Rising Conservatives Are as Hostile to Freedom as the Leftists They Disdain

Republicans, who have gleefully warned the public about Democratic flirtations with socialism, shouldn't be quick to gloat given the emergence of an anti-freedom movement on the Right.


Delegates to the California Democratic Party convention last weekend drew national attention after they booed a presidential candidate, former Colorado Gov. John Hickenlooper, for saying that "socialism is not the answer." Conservative writers were aghast. Look at those crazy California Democrats, they insisted, who get upset at a few jabs at an ideology that's long been associated with collectivism and misery.

Yes, there's a deep rift within the Democratic Party between its traditional-liberal and progressive wings, with the latter moving in some troubling ideological directions. But Republicans, who have gleefully warned the public about Democratic flirtations with socialism, shouldn't be quick to gloat given the emergence of an anti-freedom movement on the Right.

While Democrats were airing their internal strife in San Francisco, Republicans were having a knock-down, drag-out ideological battle in a couple of journals read mostly by intellectuals. The fault lines are strikingly similar. Two factions are fighting for the soul of the party, with one side proposing that the GOP scuttle—or strongly soften—its historic support for pluralism, freedom and markets.

The first volley was lobbed by Sohrab Ahmari, in a May 29 column in First Things called "Against David French-ism." Few people know that obscure religious journal and even fewer have heard of "French-ism." Even French, the target of the piece, seemed bemused by the term. Both are conservatives. Both are pro-life Christians. French is a lawyer who has filed religious-liberty cases. Yet Ahmari, an editor at the New York Post, tarred him as an ideological softy who is too interested in "individual autonomy" to fight the culture war with sufficient zeal.

French fired back at Ahmari, arguing that "there is no political 'emergency' that justifies abandoning" a political order that goes back to our nation's founding. He found it odd that Ahmari would tout the libertine Trump as the key to restoring traditional values.

This looked like some insider blog debate, but it garnered wide attention among conservatives. Even mainstream media writers in the New York Times and Vox wrote about the dust up. That's because the argument wasn't really about two conservative writers, but about the future of the conservative movement and the visions each of them represents.

French holds to the classical tradition that champions liberty, market economics, civility and decency in the public square. I disagree with him on many issues (foreign policy, for instance), but agree strongly with the traditional American idea that government should try to neutrally protect individual rights—rather than be used to advance cultural preferences.

Ahmari believes Americans are fighting a "cultural civil war" and, "The only way is through—that is to say, to fight the culture war with the aim of defeating the enemy and enjoying the spoils in the form of a public square re-ordered to the common good and ultimately the Highest Good." It's a bizarre argument given that cultural conservatives lose every culture war that they fight.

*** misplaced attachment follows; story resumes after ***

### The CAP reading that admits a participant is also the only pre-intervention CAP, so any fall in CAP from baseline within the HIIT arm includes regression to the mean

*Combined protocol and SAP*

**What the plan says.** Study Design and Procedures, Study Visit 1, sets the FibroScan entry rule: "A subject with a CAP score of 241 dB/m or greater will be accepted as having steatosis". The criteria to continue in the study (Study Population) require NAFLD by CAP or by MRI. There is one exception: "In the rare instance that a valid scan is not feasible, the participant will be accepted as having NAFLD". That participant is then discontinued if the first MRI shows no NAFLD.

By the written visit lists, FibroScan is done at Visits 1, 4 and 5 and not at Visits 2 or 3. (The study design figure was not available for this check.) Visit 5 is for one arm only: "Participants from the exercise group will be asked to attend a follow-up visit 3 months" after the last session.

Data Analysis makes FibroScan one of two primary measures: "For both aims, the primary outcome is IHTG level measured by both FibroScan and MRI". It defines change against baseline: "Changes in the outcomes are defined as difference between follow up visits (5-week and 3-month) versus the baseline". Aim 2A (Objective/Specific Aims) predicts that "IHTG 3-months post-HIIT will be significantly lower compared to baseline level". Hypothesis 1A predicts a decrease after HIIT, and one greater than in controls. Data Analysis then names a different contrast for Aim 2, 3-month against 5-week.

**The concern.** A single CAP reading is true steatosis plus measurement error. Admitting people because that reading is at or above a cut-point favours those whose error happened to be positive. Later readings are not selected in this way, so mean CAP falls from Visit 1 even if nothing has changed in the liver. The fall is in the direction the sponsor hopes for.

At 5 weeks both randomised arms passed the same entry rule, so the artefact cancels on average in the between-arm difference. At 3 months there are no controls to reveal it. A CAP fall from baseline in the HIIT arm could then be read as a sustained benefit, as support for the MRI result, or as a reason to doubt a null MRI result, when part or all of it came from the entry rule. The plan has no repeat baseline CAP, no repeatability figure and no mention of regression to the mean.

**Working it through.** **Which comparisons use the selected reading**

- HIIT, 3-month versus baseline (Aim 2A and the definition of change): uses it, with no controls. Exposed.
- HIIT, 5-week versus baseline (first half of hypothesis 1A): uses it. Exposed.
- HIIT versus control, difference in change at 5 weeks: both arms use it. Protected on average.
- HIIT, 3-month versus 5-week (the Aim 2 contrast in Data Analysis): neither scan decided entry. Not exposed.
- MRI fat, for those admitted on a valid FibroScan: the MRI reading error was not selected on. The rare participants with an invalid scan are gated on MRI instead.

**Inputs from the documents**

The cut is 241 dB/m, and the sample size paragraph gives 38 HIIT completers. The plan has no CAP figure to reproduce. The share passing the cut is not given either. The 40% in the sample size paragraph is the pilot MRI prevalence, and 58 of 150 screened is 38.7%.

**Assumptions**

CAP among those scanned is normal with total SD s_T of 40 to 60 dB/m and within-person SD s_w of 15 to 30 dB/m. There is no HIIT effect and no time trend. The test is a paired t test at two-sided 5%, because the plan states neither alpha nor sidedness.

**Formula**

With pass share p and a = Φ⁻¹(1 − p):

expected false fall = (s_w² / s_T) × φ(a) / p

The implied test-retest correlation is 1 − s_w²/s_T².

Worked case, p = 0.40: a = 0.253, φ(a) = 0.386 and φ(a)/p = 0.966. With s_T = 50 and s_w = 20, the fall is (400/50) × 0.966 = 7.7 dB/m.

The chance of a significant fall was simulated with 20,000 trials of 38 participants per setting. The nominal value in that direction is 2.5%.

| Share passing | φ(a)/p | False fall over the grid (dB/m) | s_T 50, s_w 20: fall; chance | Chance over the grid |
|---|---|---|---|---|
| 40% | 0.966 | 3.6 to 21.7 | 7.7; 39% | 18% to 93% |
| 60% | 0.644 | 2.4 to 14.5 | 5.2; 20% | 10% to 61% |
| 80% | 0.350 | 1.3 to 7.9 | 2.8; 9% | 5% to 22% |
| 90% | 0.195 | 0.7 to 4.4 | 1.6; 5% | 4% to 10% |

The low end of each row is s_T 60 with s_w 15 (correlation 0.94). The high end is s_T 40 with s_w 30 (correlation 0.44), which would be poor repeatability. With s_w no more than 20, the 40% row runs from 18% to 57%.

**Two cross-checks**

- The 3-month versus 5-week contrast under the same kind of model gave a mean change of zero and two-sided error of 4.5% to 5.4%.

Ahmari essentially complains that the Left is doing to the Right (re-ordering the public square) exactly what the Right would like to be doing to the Left. That makes me more committed than ever to this neutrality thing. Maybe neither side should be using the government to force its culture on others?

Ahmari never specifies what policies he would endorse once his allies grab control of the levers of power – perhaps because such policies might seem authoritarian to the average American. But one needn't take too many leaps to see where this populist-religious conservatism is headed.

"Government intervention will not be the answer to every social ill," Ahmari writes. "In many instances, free markets and individual enterprise can best serve the common good, albeit indirectly." So, Ahmari won't use big government to control everything. He might allow some individual enterprise provided, of course, the rulers believe that it conforms to the "common good." Well, that's a relief.

That nebulous term, "common good," drives me crazy. It means whatever people in charge of the government say it means. Those of us in the classical-liberal and libertarian camps believe that each individual can figure that out on their own without government mandate. They can do as they please even if we might not personally approve of their decisions. But Ahmari wants "to enforce our order and our orthodoxy" on society. Creepy, no?

Even creepier is this reality: Many influential conservatives no longer value liberty or the marketplace. Fox News host Tucker Carlson recently praised some of leftist Democratic Sen. Elizabeth Warren's economic agenda and blasted Republicans as "libertarian zealots," controlled by banks and who yammer about entrepreneurship. Conservatives might have a problem if some of their thought leaders start channeling Warren and Huey Long.

The Democrats are dealing with a socialist-friendly Left that despises economic freedom, but Republicans are facing a resurgent nationalist Right that shares many of the same hostilities. There's a clear and present danger on both horizons.

This column was first published in the Orange County Register.